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iOS's UIKit is not thread-safe, let us call this fact well known. I know the rule, I'm careful, but I still get bitten - and every now and then the resulting crash is far enough removed from the offending background call into UIKit to make tracking down the problem a less than joyeus experience.

This problem seems like it could be easy to solve - have UIKit classes/methods warn when they are invoked from a background thread, at least as a debug feature. As far as I'm aware, iOS does not provide any such feature. Of course one could achieve the same effect manually by having some form of assertions precede such calls, but this solution is not the most elegant and in addition suffers from the same weakness as the original problem, namely that programmers are prone to forgetfulness.

Does anyone have a more elegant solution? How do you deal with this problem in your projects?

(Note: this question is related, but not quite as explicit. One is left wondering)

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This is not universally true any more. For example, the UIKit Function Reference says this about twelve of its functions: In iOS 4 and later, you may call this function from any thread of your app. –  Zev Eisenberg Oct 3 '12 at 0:34
Amos! This is Eli. Email me, my first name then last name at gmail. I can't find how to contact you. Also, to be on point... uh... lock an object. –  Eli Jan 26 at 1:33
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3 Answers 3

This code (just add to project and compile this file without ARC) causes assertions on UIKit access outside of the main thread: https://gist.github.com/steipete/5664345

I've just used it to pickup numerous UIKit/main thread issues in some code I've just picked up.

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I try not to introduce multi threading unless I have tried a single threaded approach first but it depends on the problem you are trying to solve.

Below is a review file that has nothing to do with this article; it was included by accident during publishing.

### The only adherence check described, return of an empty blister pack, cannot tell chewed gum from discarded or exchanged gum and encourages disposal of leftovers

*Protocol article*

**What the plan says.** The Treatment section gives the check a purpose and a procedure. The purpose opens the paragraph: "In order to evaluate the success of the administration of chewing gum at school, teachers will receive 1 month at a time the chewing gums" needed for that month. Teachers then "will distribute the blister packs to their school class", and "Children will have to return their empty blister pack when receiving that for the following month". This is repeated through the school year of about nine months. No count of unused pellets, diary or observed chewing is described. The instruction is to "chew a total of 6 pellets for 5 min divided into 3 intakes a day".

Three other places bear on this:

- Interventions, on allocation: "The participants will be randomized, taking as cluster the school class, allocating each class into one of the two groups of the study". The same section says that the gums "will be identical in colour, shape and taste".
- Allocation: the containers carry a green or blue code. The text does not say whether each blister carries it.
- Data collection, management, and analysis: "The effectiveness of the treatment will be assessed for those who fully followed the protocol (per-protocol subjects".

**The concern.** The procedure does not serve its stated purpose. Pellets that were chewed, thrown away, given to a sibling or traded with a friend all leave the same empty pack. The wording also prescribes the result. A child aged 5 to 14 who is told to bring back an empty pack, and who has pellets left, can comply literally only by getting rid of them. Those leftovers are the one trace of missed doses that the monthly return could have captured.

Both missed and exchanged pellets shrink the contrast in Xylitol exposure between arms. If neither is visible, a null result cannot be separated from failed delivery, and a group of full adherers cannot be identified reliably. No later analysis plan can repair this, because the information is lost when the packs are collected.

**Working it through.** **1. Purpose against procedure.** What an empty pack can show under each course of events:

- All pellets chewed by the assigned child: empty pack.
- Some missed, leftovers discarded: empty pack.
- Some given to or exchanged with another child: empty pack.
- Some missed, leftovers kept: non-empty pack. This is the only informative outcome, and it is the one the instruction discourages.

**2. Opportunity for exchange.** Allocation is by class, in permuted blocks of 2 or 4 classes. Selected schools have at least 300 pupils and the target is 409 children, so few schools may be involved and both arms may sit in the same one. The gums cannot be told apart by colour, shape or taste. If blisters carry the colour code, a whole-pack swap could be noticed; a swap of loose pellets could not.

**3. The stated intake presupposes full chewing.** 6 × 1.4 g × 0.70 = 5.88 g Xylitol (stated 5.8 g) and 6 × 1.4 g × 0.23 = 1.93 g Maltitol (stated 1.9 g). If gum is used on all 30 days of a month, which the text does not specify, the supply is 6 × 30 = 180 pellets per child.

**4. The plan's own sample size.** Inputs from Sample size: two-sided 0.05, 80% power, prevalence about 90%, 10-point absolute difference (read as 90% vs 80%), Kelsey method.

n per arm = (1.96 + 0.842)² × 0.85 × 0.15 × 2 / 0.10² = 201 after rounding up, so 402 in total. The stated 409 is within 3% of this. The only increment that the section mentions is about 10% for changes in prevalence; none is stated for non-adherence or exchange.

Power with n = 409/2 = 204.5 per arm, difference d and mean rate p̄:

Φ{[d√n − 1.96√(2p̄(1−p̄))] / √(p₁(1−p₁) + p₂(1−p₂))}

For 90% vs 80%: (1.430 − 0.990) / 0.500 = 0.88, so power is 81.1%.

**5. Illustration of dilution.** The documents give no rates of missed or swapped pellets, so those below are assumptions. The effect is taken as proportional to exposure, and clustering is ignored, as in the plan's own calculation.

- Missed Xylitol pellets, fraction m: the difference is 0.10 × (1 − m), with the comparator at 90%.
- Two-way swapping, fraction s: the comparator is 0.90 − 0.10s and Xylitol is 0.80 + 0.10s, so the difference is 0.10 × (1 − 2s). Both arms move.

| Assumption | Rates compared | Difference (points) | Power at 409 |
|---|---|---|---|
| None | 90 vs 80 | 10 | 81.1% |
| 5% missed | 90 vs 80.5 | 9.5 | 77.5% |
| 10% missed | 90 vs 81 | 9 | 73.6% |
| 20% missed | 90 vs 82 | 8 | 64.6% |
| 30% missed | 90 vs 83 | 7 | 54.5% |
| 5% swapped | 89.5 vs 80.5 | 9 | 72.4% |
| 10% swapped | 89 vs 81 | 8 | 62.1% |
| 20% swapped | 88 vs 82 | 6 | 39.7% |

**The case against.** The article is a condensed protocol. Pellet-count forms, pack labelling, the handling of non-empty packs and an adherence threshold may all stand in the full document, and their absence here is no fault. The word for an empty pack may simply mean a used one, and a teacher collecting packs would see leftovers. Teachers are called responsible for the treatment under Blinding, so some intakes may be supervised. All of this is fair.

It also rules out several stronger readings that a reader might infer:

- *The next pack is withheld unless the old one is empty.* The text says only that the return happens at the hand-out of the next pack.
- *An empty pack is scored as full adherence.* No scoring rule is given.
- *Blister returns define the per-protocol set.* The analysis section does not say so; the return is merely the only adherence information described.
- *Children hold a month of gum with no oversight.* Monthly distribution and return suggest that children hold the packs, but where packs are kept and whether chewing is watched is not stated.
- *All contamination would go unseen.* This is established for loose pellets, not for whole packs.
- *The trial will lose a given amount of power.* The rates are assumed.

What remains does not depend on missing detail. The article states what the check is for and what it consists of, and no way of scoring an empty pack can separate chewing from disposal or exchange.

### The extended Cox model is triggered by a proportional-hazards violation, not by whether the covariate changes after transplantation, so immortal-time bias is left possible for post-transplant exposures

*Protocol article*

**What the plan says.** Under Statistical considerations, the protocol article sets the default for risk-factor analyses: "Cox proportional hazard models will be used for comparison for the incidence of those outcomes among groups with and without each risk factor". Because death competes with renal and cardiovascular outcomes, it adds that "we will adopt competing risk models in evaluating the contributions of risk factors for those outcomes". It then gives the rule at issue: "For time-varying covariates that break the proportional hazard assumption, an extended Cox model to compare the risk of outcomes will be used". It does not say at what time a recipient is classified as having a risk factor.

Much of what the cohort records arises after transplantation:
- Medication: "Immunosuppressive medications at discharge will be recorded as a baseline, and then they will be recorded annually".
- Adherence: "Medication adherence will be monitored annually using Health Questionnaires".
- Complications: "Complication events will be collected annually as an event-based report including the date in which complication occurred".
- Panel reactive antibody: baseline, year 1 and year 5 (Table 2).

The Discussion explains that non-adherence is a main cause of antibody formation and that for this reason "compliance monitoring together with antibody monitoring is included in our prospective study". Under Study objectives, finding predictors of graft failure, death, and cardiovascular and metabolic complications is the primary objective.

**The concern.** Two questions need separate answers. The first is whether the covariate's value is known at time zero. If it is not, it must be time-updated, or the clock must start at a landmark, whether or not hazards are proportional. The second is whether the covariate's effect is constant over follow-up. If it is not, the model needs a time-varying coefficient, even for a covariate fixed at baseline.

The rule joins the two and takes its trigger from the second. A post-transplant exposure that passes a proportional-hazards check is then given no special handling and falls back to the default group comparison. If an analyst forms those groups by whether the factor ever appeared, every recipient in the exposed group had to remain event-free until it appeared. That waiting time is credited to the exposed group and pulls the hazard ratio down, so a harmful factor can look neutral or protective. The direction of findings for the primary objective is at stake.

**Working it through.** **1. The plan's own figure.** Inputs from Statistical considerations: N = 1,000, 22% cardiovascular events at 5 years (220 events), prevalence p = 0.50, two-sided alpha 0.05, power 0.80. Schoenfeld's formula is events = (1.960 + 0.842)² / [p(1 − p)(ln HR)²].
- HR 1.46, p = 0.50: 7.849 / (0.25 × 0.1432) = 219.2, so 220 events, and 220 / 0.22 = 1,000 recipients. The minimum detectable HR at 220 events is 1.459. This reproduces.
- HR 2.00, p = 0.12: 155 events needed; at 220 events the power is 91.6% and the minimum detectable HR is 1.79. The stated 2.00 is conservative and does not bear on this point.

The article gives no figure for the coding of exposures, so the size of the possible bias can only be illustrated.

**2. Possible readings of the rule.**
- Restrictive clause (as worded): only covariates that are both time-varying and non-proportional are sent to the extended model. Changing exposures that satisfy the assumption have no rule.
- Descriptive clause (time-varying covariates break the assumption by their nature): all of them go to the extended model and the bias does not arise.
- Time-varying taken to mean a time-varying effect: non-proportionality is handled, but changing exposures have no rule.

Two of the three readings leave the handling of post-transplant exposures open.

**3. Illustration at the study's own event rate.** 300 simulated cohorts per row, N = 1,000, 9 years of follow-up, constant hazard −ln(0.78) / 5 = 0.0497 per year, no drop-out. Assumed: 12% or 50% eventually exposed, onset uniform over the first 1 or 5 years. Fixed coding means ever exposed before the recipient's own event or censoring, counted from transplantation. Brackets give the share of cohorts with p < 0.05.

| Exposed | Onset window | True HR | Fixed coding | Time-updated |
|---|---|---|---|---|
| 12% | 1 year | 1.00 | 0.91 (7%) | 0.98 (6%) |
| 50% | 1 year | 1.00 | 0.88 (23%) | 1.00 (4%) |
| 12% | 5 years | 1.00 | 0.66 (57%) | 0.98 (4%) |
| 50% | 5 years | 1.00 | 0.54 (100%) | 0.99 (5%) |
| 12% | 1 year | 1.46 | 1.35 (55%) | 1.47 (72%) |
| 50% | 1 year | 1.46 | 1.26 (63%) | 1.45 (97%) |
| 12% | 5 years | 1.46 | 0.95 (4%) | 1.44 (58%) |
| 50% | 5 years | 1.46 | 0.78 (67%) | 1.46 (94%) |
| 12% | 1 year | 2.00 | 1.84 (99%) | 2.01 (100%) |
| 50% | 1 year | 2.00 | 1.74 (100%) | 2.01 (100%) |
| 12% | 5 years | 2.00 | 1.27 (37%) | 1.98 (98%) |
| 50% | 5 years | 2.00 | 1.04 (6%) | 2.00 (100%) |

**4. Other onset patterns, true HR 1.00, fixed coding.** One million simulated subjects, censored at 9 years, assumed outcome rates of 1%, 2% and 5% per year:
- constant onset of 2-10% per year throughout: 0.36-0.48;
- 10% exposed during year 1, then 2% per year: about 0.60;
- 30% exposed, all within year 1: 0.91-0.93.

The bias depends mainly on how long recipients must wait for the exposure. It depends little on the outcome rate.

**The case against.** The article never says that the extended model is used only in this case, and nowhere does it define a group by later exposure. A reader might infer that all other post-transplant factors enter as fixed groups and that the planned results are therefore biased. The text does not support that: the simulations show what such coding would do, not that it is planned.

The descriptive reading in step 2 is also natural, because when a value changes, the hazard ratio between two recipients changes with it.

Even when multithreading is the only option I usually avoid long running background operations or operations that that perform several unrelated tasks.

Just my opinion.


An example of doing work on the main thread whilst displaying a loading spinner:

MBProgressHUD *hud = [MBProgressHUD customProgressHUDInView:view dim:dim];
[hud show:NO];
//Queue it so the ui has time to show the loading screen before the op starts
NSBlockOperation *blockOp = [NSBlockOperation blockOperationWithBlock:block];
NSBlockOperation *finOp = [NSBlockOperation blockOperationWithBlock:^{
    [MBProgressHUD hideAllHUDsForView:view animated:NO];
[finOp addDependency:blockOp];
[[NSOperationQueue mainQueue] addOperations:@[blockOp, finOp] waitUntilFinished:NO];
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Personally anytime I open the box to a multithreaded approach I start wrapping ALL interface based calls in performSelectorOnMainThread: so that there is never an issue. If we've already made it to the main there this call shouldn't cause any significant slow down, but if its called from a background thread I can rest easy knowing its safe.

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I suppose when you look at it like that perhaps, but defensive coding is a standard and recommended practice for every developer. Especially something like multithreading for early developers. If you don't know if something is thread safe it should be assumed unsafe. So start main thread and move to background threads as you are confident, not the other way around. –  Ryan Poolos Dec 5 '13 at 2:19
Ryan is spot on. –  Imran Mar 6 at 11:34
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